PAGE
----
Alexei Navalny is a real threat to Vladimir Putin


Alexei Navalny is a real threat to Vladimir Putin

ANALYSIS | The fragility of the Russian regime is becoming clear

Gideon Rachman

Two years ago, a Russian friend told me he thought Alexei Navalny posed a serious threat to Vladimir Putin. I was sceptical. Russia had weathered the international condemnation and economic sanctions imposed after its annexation of Crimea in 2014. The country had just staged a successful World Cup. President Putin seemed well entrenched in the Kremlin.

But my friend was right. Through his bravery, determination and investigative flair, Navalny has galvanised the Russian opposition. He has survived an attempt to kill him and returned to Russia to face arrest, imprisonment and, possibly, death. His example inspired mass protests across the country over the weekend. Whether Navalny succeeds or fails, he now represents the most dangerous threat Putin has faced in the two decades since he took power.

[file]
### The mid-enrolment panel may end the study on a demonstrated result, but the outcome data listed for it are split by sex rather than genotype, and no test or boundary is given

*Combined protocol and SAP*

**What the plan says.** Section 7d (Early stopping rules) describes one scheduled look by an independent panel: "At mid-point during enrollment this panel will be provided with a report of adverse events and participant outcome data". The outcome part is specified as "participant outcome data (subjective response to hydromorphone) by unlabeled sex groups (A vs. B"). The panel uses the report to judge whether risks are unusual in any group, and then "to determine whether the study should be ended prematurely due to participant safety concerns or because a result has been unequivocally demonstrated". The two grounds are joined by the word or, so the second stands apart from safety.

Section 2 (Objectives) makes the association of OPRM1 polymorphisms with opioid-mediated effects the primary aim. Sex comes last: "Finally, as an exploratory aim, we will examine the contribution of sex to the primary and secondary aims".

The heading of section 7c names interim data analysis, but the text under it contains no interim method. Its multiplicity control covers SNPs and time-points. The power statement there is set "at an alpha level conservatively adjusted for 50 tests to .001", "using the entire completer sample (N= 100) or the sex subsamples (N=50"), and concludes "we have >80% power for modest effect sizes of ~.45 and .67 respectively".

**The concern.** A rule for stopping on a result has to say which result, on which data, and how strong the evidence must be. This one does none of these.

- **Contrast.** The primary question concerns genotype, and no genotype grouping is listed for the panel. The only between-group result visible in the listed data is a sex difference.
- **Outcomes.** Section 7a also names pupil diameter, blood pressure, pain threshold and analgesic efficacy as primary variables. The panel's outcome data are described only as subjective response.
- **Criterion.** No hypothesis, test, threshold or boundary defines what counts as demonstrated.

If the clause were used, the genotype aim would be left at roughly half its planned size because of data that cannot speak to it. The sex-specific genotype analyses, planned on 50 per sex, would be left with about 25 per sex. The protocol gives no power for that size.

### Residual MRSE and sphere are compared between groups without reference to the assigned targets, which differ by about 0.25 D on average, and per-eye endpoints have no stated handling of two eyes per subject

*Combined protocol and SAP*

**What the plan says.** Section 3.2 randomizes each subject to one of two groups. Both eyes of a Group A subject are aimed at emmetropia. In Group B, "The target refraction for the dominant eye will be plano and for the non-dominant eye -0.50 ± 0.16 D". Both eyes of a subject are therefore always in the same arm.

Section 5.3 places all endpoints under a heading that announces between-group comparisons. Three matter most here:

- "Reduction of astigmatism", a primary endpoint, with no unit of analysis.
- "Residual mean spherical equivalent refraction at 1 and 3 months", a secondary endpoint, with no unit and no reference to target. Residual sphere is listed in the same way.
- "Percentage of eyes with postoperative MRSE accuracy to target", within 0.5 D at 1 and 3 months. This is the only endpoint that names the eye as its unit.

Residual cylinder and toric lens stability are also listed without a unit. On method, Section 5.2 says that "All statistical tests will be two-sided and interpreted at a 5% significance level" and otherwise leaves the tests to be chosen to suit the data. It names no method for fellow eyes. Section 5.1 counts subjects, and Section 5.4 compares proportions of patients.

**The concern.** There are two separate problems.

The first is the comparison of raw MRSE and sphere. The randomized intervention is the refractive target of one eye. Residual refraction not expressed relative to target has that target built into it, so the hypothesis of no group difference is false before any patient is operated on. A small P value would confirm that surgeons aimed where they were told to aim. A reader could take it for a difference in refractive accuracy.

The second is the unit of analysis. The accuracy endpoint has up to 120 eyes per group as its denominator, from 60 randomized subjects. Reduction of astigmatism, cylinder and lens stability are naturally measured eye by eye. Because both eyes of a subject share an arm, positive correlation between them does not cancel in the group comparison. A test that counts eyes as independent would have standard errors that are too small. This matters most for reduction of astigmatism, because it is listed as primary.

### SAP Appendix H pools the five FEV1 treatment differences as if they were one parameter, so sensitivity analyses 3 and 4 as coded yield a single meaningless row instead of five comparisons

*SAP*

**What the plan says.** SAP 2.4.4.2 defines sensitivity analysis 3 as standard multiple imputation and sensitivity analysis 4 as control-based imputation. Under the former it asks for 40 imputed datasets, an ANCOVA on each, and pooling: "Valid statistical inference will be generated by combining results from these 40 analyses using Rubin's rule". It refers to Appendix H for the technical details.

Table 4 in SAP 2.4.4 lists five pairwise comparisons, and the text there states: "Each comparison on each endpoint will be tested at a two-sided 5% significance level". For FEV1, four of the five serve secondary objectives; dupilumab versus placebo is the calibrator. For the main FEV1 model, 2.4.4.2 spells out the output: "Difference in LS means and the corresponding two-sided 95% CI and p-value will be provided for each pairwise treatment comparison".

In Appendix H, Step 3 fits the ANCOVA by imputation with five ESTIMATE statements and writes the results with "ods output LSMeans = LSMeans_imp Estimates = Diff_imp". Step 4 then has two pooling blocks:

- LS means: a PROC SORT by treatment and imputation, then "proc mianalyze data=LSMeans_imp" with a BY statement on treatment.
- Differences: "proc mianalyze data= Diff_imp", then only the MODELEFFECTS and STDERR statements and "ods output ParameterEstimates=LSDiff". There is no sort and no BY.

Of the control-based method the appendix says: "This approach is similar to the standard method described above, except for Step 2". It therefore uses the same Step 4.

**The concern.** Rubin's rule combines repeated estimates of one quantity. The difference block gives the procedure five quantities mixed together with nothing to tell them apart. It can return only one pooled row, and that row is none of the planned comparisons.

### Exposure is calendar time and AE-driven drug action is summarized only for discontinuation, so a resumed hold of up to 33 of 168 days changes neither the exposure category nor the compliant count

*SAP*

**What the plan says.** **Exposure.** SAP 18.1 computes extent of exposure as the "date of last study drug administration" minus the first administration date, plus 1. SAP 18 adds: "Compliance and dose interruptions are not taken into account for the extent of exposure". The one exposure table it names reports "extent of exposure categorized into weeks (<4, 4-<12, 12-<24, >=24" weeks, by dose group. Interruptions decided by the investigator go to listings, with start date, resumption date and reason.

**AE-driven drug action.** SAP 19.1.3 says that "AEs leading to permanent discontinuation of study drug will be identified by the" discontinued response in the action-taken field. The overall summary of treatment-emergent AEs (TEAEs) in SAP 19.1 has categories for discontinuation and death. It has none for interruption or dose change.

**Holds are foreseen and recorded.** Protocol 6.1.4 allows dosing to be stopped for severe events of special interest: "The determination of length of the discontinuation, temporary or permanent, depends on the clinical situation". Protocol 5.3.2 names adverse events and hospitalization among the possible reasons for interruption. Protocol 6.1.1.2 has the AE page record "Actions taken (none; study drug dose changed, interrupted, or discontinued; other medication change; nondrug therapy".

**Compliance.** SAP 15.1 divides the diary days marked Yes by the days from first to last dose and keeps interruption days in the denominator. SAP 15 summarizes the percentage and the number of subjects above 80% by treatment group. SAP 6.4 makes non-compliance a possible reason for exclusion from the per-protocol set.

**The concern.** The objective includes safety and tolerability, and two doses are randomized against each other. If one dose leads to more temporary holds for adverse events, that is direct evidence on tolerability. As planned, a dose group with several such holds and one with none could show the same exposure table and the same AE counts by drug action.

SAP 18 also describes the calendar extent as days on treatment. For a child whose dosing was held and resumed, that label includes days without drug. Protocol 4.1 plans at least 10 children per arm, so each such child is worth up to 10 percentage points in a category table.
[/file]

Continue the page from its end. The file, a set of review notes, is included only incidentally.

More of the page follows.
There have been big anti-Putin demonstrations before. I was in Moscow in early 2012, as thousands took to the streets to protest the Russian leader’s return to the presidency. I was there again last year when there were further anti-Putin demonstrations provoked by the rigging of local elections...

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